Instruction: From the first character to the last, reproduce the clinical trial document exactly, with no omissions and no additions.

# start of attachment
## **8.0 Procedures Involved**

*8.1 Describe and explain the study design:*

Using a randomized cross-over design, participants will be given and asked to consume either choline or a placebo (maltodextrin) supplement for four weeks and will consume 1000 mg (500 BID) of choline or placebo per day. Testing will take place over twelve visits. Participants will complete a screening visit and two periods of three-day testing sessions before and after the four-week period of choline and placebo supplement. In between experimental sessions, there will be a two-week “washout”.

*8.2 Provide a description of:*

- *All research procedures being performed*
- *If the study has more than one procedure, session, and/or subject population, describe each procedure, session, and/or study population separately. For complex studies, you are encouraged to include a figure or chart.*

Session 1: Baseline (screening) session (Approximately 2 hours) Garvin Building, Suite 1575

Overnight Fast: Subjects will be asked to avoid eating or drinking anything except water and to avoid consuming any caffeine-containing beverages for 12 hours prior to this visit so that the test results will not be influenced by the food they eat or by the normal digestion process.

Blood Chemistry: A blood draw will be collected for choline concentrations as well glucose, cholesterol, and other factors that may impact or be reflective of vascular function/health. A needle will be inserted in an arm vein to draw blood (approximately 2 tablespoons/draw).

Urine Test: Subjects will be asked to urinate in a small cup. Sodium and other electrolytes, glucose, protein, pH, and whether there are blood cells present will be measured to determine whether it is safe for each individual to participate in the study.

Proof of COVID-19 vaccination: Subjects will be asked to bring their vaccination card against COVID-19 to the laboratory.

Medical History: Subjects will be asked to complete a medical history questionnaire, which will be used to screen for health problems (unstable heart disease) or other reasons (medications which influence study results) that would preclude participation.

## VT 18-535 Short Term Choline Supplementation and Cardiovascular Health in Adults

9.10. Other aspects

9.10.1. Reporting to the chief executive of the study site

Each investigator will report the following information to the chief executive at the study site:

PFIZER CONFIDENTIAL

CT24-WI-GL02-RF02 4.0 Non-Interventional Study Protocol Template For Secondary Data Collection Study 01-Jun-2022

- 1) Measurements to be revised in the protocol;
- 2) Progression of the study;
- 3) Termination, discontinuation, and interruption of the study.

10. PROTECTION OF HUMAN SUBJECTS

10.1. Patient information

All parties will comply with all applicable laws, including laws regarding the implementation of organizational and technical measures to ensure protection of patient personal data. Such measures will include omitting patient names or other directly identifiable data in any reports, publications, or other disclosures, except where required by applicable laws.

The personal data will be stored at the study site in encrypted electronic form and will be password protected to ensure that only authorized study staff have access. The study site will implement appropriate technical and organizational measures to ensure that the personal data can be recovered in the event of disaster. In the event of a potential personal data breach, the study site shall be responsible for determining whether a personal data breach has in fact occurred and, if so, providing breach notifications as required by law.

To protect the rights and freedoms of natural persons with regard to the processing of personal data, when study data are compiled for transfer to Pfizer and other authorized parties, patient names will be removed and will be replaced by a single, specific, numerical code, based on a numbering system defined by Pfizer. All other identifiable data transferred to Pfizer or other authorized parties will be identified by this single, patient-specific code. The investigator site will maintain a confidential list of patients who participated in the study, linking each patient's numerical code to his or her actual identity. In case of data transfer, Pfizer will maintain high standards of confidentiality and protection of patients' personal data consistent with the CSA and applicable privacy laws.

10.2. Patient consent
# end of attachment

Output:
## **8.0 Procedures Involved**

*8.1 Describe and explain the study design:*

Using a randomized cross-over design, participants will be given and asked to consume either choline or a placebo (maltodextrin) supplement for four weeks and will consume 1000 mg (500 BID) of choline or placebo per day. Testing will take place over twelve visits. Participants will complete a screening visit and two periods of three-day testing sessions before and after the four-week period of choline and placebo supplement. In between experimental sessions, there will be a two-week “washout”.

*8.2 Provide a description of:*

- *All research procedures being performed*
- *If the study has more than one procedure, session, and/or subject population, describe each procedure, session, and/or study population separately. For complex studies, you are encouraged to include a figure or chart.*

Session 1: Baseline (screening) session (Approximately 2 hours) Garvin Building, Suite 1575

Overnight Fast: Subjects will be asked to avoid eating or drinking anything except water and to avoid consuming any caffeine-containing beverages for 12 hours prior to this visit so that the test results will not be influenced by the food they eat or by the normal digestion process.

Blood Chemistry: A blood draw will be collected for choline concentrations as well glucose, cholesterol, and other factors that may impact or be reflective of vascular function/health. A needle will be inserted in an arm vein to draw blood (approximately 2 tablespoons/draw).

Urine Test: Subjects will be asked to urinate in a small cup. Sodium and other electrolytes, glucose, protein, pH, and whether there are blood cells present will be measured to determine whether it is safe for each individual to participate in the study.

Proof of COVID-19 vaccination: Subjects will be asked to bring their vaccination card against COVID-19 to the laboratory.

Medical History: Subjects will be asked to complete a medical history questionnaire, which will be used to screen for health problems (unstable heart disease) or other reasons (medications which influence study results) that would preclude participation.

## VT 18-535 Short Term Choline Supplementation and Cardiovascular Health in Adults

9.10. Other aspects

9.10.1. Reporting to the chief executive of the study site

Each investigator will report the following information to the chief executive at the study site:

PFIZER CONFIDENTIAL

CT24-WI-GL02-RF02 4.0 Non-Interventional Study Protocol Template For Secondary Data Collection Study 01-Jun-2022

- 1) Measurements to be revised in the protocol;
- 2) Progression of the study;
- 3) Termination, discontinuation, and interruption of the study.

10. PROTECTION OF HUMAN SUBJECTS

10.1. Patient information

All parties will comply with all applicable laws, including laws regarding the implementation of organizational and technical measures to ensure protection of patient personal data. Such measures will include omitting patient names or other directly identifiable data in any reports, publications, or other disclosures, except where required by applicable laws.

The personal data will be stored at the study site in encrypted electronic form and will be password protected to ensure that only authorized study staff have access. The study site will implement appropriate technical and organizational measures to ensure that the personal data can be recovered in the event of disaster. In the event of a potential personal data breach, the study site shall be responsible for determining whether a personal data breach has in fact occurred and, if so, providing breach notifications as required by law.

To protect the rights and freedoms of natural persons with regard to the processing of personal data, when study data are compiled for transfer to Pfizer and other authorized parties, patient names will be removed and will be replaced by a single, specific, numerical code, based on a numbering system defined by Pfizer. All other identifiable data transferred to Pfizer or other authorized parties will be identified by this single, patient-specific code. The investigator site will maintain a confidential list of patients who participated in the study, linking each patient's numerical code to his or her actual identity. In case of data transfer, Pfizer will maintain high standards of confidentiality and protection of patients' personal data consistent with the CSA and applicable privacy laws.

10.2. Patient consent